It seems he’s well enough to schmooze. The AP says, “The Dalai Lama plans a private audience with members of Minnesota’s Tibetan community on Wednesday in the same city where he has been receiving medical attention since last week. The 80-year-old Tibetan Buddhist leader has been at Mayo Clinic in Rochester for what his representatives have called a routine checkup. He canceled his U.S. appearances for October after Mayo doctors advised him to rest.”

The for-profit college thing has been such a big hit religious leaders are concerned about for-profit prisons. On The Uptake, Mike Mcintee says, “Religious leaders are wary that Minnesota is going to start paying corporations again to imprison people — a disproportionate number of them minorities. Doing so, says Rev. Grant Stevensen of ISAIAH is comparable to ‘government sponsored human trafficking.’ The group held a prayer vigil before the first meeting of Minnesota’s Prison Population Task Force which is discussing solutions to Minnesota’s prison overpopulation problem. Minnesota is using county jails to house more than 500 inmates because the state prisons are full. One possible solution ISAIAH is against is re-opening a long-shuttered prison in Appleton, Minnesota owned by the for-profit Corrections Corporation of America (CCA).”

Given the amount of corporate espionage and reverse engineering that goes on in the auto industry what are the chances VW is alone in this scam? Matt Sepic of MPR says, “Volkswagen is facing a mountain of litigation and possible criminal penalties after the company admitted its engineers programmed 11 million diesel cars sold worldwide to cheat on emissions tests. In the U.S., that affects 482,000 VW owners, including many in Minnesota. The owners are demanding answers.”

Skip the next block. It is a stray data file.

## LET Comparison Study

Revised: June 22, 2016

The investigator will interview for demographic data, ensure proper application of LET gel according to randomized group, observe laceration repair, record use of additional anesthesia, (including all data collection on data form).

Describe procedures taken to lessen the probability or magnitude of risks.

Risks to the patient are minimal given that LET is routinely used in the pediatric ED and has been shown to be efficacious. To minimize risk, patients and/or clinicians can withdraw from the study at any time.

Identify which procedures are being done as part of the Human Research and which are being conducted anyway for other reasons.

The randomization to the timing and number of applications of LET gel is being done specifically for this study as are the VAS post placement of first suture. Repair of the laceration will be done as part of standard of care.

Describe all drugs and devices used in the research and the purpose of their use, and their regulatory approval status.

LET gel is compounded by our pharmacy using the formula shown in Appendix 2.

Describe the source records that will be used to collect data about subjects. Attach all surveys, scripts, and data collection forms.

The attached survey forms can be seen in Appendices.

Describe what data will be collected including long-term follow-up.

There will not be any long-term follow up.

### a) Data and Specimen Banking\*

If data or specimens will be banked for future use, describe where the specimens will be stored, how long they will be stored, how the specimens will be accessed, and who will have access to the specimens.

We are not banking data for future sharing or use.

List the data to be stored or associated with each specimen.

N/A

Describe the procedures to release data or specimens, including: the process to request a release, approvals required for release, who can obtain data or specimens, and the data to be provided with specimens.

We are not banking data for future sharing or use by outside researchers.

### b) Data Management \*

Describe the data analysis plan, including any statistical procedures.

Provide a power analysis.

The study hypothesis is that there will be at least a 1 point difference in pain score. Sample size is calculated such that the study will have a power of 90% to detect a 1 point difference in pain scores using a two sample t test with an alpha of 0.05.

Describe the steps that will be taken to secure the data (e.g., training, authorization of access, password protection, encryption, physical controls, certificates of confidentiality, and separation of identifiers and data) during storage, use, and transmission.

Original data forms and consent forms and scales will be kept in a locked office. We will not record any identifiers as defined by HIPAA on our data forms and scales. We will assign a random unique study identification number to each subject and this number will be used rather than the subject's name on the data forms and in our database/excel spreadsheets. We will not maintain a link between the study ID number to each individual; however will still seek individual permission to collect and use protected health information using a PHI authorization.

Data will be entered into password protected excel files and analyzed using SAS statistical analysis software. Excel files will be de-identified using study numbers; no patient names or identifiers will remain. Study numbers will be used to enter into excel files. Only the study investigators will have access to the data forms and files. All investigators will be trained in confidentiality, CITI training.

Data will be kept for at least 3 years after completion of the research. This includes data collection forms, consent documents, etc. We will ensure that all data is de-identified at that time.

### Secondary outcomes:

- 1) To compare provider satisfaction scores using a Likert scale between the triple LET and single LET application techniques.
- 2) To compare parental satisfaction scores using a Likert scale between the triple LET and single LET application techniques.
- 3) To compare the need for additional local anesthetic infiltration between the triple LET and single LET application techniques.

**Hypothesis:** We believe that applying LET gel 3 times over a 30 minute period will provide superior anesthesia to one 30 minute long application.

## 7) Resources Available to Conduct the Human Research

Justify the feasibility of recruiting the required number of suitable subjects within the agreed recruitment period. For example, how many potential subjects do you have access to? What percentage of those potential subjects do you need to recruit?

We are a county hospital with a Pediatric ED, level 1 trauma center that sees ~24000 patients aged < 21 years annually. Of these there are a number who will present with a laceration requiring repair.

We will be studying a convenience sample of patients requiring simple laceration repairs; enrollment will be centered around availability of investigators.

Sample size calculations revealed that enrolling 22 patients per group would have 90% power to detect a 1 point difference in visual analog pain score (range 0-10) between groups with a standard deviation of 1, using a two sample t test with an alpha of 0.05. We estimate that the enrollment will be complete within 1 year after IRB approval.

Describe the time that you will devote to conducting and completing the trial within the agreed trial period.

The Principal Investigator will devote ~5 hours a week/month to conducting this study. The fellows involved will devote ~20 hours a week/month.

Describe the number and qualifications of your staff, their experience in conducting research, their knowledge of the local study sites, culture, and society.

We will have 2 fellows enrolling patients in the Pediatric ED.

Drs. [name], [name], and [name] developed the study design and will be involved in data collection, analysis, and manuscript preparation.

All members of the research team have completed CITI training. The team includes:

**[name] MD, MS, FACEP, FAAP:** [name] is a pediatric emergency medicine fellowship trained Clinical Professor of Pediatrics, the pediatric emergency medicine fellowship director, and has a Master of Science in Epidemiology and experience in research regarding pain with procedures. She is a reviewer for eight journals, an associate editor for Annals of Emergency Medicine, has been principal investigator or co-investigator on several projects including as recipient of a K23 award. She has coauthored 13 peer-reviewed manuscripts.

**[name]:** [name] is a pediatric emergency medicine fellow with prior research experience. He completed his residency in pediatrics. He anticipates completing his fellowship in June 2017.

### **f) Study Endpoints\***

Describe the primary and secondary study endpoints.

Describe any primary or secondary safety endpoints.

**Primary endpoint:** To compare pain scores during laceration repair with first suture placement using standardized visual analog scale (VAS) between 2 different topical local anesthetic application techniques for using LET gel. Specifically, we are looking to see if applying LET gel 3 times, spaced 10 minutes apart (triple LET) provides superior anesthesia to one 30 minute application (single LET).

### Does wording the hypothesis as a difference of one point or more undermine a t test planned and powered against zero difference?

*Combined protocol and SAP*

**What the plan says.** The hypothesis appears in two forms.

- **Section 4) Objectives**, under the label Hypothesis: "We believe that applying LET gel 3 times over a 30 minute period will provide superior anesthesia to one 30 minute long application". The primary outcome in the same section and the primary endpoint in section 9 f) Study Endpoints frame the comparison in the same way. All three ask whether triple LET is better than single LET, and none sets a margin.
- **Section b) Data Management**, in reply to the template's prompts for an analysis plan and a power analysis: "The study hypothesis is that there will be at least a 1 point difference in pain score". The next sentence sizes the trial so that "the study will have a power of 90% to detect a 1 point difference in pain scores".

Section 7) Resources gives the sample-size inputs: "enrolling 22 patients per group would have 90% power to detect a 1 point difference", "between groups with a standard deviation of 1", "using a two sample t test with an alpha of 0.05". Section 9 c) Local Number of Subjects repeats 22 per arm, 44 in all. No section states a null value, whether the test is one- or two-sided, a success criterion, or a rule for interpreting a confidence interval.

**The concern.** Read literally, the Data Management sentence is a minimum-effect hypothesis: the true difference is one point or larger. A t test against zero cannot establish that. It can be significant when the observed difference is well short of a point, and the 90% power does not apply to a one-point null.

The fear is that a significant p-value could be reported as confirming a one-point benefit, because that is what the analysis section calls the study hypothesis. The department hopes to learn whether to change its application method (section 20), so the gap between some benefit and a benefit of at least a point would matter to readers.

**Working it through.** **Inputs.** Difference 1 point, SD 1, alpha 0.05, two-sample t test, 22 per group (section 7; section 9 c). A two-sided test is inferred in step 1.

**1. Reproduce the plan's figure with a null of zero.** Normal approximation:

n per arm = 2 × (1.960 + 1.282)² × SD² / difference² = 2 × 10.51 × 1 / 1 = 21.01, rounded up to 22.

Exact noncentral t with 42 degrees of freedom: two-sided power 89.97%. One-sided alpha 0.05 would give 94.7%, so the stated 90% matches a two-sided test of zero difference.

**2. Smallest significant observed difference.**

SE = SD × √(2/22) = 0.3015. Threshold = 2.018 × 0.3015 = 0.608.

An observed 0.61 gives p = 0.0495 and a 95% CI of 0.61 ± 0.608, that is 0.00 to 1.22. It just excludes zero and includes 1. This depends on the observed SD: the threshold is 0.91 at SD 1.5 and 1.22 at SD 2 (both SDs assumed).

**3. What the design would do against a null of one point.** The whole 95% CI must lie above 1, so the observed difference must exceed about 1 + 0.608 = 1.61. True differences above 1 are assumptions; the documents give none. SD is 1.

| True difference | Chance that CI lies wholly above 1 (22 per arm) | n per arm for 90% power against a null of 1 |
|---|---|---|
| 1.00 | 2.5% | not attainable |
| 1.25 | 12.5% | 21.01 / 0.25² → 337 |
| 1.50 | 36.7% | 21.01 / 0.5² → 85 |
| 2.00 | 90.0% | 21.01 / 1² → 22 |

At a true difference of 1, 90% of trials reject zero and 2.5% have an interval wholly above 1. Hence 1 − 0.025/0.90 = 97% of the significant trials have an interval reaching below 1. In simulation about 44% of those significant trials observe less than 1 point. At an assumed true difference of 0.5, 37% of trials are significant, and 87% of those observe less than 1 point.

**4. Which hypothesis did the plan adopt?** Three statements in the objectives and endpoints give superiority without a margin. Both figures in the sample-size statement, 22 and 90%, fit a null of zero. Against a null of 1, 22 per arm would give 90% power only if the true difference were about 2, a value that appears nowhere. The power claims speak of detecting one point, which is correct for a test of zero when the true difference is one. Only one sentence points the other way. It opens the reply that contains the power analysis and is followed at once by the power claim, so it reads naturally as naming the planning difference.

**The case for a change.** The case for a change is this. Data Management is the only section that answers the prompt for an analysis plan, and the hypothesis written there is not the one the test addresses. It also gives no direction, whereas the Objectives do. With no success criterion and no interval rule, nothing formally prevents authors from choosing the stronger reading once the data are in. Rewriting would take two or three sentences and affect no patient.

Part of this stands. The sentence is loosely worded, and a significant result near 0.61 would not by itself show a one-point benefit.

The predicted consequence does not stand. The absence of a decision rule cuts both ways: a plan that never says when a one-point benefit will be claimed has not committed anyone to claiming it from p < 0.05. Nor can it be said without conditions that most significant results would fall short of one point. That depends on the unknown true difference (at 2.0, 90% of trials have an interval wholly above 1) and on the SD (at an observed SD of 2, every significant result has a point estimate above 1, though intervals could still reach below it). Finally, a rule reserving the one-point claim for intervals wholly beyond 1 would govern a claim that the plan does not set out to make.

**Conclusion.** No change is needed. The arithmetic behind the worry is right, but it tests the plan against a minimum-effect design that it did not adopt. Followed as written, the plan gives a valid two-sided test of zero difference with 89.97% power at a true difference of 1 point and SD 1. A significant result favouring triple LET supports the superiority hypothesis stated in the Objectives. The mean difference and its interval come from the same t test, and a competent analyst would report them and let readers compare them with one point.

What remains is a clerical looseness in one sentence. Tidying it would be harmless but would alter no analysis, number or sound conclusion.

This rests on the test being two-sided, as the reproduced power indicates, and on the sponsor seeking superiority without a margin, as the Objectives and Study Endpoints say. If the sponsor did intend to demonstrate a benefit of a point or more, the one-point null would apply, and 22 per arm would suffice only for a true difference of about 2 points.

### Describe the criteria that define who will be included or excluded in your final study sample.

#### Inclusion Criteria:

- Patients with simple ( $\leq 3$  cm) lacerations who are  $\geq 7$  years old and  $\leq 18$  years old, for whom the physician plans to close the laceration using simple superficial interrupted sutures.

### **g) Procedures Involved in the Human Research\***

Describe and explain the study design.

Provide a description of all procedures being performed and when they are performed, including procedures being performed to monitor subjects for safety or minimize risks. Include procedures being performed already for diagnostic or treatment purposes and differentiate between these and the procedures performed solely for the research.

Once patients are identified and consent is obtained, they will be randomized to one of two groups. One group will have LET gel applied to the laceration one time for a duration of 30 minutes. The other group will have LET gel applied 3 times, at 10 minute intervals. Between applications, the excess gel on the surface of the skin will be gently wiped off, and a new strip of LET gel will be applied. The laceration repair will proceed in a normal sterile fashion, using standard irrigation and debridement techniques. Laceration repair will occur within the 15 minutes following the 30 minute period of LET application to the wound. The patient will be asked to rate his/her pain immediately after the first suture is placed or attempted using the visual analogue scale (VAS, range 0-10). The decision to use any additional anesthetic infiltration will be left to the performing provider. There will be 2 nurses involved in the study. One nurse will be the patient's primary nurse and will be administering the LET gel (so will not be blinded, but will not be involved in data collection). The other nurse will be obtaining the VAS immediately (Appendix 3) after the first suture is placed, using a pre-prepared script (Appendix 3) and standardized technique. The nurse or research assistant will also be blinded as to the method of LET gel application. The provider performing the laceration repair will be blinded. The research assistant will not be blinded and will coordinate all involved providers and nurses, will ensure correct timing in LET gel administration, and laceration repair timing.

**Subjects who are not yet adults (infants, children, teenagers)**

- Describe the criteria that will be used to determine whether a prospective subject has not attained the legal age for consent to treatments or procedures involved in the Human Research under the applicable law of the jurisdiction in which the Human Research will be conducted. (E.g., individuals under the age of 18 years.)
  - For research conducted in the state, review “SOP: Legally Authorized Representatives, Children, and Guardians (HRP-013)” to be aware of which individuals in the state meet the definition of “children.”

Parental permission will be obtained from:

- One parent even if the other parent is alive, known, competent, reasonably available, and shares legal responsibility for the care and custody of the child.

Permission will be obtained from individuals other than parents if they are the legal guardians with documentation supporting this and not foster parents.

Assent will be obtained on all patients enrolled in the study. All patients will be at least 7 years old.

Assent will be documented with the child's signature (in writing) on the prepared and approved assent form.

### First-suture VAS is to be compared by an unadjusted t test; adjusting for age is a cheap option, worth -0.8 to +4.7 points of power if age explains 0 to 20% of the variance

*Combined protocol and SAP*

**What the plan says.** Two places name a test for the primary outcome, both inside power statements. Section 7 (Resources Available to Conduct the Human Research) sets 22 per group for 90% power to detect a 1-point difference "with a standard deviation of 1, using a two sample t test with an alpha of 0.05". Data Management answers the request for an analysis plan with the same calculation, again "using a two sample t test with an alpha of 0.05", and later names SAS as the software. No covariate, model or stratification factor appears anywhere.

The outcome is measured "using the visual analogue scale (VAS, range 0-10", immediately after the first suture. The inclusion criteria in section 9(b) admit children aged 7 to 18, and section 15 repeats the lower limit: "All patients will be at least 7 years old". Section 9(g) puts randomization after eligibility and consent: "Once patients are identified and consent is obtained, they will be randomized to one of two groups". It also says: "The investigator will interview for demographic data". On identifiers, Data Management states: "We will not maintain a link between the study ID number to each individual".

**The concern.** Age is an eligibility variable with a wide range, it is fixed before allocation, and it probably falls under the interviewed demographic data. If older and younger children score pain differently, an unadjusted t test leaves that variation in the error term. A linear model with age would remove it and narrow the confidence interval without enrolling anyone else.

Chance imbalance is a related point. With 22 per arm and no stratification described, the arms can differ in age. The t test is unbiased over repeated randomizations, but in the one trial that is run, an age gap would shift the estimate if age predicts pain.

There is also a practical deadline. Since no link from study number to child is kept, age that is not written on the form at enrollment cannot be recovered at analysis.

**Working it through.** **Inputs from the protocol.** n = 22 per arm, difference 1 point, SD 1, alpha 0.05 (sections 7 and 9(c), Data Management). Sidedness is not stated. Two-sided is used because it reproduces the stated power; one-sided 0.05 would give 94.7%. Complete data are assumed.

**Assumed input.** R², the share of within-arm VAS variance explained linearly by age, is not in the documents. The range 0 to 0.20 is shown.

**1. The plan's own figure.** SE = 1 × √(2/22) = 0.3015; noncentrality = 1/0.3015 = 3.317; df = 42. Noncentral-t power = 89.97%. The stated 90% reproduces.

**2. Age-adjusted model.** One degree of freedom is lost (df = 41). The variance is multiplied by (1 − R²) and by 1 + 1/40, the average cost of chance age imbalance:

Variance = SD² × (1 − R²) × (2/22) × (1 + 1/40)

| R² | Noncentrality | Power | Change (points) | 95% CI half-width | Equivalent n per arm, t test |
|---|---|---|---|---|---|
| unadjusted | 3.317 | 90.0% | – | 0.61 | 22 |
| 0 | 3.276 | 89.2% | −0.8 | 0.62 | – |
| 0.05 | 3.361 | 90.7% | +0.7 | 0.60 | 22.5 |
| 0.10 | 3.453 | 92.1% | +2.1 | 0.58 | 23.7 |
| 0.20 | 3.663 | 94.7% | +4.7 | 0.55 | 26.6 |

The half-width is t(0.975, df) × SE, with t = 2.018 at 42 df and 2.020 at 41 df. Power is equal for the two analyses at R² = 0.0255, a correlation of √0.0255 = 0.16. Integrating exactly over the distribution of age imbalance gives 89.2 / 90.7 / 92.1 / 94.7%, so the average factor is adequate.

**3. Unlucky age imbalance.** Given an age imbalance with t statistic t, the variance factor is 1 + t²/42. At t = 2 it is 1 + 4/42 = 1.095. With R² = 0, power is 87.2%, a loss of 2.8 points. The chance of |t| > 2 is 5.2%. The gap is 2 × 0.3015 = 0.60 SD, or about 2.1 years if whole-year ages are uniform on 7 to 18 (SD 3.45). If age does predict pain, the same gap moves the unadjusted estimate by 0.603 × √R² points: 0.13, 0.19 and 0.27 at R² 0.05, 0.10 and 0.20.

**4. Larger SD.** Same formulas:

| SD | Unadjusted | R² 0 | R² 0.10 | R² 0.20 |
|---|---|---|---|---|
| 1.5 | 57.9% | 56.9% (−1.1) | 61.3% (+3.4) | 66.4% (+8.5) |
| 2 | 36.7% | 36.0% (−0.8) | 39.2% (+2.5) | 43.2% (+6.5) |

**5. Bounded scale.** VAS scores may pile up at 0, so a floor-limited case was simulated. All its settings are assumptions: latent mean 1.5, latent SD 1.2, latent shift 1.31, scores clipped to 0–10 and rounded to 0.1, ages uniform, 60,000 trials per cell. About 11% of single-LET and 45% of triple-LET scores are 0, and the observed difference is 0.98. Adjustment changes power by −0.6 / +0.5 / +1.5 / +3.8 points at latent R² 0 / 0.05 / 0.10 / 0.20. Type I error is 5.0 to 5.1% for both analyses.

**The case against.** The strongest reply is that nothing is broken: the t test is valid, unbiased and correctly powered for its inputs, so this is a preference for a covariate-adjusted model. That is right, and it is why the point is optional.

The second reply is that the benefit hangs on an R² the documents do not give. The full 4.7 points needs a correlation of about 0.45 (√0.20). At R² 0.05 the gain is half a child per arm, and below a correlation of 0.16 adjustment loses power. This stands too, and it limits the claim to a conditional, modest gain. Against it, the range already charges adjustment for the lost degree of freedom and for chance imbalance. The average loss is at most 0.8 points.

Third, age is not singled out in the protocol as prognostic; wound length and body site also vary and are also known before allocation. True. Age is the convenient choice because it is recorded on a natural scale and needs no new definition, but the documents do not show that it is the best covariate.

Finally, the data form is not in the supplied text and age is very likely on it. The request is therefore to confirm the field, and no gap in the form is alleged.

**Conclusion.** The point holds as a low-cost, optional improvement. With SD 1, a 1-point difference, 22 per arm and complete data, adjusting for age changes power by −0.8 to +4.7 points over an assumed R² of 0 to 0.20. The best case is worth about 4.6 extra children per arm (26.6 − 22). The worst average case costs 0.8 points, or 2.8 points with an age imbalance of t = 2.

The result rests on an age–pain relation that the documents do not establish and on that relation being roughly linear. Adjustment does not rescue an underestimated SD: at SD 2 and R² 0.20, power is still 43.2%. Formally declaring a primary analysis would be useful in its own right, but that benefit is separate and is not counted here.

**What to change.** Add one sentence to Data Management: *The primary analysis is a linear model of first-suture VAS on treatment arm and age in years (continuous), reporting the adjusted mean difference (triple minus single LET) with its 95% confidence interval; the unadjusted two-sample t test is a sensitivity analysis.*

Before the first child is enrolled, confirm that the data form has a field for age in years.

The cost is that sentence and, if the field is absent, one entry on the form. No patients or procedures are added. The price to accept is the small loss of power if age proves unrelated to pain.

For some cold water … or clouds … on the state’s solar initiative, check out Tom Steward at Watchdog.com. “First year results from a Twin Cities solar power demonstration project show Minnesota’s moody meteorology makes the sun a relatively unpredictable source of electrical generation, but the fluctuation doesn’t appear to faze the state’s booming solar industry. A state mandate requires investor-owned utilities to generate 1.5 percent of electrical power from solar by 2020, one way or another. … GRE recorded ideal weather conditions — clear, sunny days from sun-up to sunset — just 10 percent of the time. Surprisingly, none of the perfect days came during typically sunnier, summer months.”

Muskie monsters! MPR’s Dan Gunderson reports, “For 37 years, the DNR has stocked Pelican [Lake] with small muskie, helping turn the lake into a kind of muskie paradise. A cousin of the northern pike, the muskellunge has a passionate following among anglers. Muskie grow slowly, but 48-inch catches are not uncommon and Pelican has a reputation as a trophy lake. Majkrzak and other lake homeowners, however, say it’s gone too far. The stocked muskie grow into monsters that eat all the food and damage the walleye fishery, he says. Many of his neighbors agree.”

Also at MPR, Riham Feshir says the drones are getting the call. “The Minnesota Department of Transportation could soon fly drones over and under bridges to gather close-up imagery of structural flaws during its annual inspection period. MnDOT started a two-phase study this summer to determine if unmanned aerial vehicles could do the job cost-effectively. The first phase found the technology was able to gather the same data as traditional methods of inspections from the ground using trucks, ladders and lifts.”